We are hardly the first to make this proposal. In 2007, the Antitrust Modernization Commission recommended updating the guidelines, as did the American Bar Association’s Section of Antitrust in 2013. The Justice Department’s recent move to block the AT&T/Time-Warner merger underscores the urgency of updating the guidelines to reflect changes in markets over the past 33 years.
Although it is beyond the scope of this brief to offer a comprehensive revision of the guidelines, we can summarize relevant considerations that experts have identified. Among their recommendations:
- Do not rely on the presumption that non-horizontal mergers are pro-competitive, but rather base decisions on the facts and evidence of specific cases.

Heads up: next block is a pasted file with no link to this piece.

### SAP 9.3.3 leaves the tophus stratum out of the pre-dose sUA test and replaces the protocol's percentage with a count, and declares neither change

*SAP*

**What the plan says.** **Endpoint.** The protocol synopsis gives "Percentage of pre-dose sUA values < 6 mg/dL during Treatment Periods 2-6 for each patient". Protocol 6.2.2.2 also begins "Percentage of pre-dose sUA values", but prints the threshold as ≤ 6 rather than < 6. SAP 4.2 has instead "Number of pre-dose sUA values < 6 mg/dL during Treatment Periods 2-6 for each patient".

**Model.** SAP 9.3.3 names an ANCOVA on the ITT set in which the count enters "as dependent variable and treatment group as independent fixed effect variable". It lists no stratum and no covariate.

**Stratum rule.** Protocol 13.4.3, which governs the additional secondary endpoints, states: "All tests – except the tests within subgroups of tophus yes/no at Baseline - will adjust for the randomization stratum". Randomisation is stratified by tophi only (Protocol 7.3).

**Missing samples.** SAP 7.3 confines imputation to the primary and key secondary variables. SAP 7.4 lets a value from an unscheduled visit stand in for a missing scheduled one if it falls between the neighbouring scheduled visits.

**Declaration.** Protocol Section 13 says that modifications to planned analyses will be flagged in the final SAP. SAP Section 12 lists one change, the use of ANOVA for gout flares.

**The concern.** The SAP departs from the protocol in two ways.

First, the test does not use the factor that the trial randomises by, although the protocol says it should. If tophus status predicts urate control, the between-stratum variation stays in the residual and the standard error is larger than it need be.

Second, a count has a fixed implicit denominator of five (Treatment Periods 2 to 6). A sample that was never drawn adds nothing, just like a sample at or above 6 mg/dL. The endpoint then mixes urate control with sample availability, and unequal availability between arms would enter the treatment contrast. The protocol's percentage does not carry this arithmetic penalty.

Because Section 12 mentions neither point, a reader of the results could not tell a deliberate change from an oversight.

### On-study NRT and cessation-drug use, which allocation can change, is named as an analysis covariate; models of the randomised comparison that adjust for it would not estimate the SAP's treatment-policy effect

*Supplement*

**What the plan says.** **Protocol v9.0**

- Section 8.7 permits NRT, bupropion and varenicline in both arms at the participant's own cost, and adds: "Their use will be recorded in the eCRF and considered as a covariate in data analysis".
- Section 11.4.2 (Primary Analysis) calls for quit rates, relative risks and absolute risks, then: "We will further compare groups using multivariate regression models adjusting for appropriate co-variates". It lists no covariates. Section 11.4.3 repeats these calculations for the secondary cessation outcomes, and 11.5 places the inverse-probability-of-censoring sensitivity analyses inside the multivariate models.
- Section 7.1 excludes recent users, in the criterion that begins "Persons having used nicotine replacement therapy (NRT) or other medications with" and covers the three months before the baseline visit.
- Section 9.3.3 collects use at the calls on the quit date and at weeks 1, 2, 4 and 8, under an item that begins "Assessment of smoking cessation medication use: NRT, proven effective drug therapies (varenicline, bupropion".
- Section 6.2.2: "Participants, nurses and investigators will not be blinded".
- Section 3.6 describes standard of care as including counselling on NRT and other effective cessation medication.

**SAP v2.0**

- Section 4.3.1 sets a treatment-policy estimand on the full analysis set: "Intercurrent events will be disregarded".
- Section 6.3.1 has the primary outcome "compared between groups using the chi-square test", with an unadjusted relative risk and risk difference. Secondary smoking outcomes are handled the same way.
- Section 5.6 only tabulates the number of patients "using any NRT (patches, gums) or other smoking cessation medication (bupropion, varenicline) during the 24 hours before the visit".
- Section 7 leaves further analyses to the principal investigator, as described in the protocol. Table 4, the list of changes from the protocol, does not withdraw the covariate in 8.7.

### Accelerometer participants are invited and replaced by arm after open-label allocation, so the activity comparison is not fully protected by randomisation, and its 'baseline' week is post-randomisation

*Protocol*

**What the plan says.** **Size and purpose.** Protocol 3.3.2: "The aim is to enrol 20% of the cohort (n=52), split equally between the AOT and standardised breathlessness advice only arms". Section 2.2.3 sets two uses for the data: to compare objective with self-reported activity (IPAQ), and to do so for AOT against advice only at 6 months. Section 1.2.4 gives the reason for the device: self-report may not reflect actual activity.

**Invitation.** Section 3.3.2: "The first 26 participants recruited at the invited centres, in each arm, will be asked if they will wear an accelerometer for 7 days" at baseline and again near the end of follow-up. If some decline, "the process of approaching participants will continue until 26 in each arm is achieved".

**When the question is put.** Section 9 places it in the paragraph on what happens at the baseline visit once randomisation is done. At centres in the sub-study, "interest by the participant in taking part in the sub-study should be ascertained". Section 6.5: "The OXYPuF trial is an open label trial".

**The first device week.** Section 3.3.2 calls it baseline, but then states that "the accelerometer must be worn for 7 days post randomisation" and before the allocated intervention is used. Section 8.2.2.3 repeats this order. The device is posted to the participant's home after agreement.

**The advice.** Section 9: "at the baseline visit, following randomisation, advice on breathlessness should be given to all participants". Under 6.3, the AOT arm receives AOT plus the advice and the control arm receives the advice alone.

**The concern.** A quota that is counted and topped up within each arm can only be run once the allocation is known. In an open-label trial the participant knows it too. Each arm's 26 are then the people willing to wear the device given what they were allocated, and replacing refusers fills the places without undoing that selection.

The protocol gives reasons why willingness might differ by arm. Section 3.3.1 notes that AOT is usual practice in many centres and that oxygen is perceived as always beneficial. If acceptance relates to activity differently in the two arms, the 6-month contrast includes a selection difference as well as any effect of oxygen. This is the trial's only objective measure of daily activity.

- Give more weight to potential harms, using a sliding scale for mergers that raise more significant concerns.
- Pay special attention to acquisitions by dominant firms.
- Place the burden of proof on the merging parties to demonstrate pro-consumer effects.
- Take barriers to entry into account in assessing the likely effects.
- Assess the merged firm’s incentive to raise prices on “downstream” rivals.
- Establish a clear process for post-merger review.
We note, in addition, a broad consensus on the skepticism that the Assistant Attorney General for Antitrust has recently expressed about the adequacy of “behavioral” remedies for the anticipated anti-competitive effects of proposed non-horizontal mergers. To pre-empt these effects, structural remedies are the preferred strategy, even—or perhaps especially—if they lead merging parties to walk away from the deal.
Institute an enforcement regime to deal with predatory pricing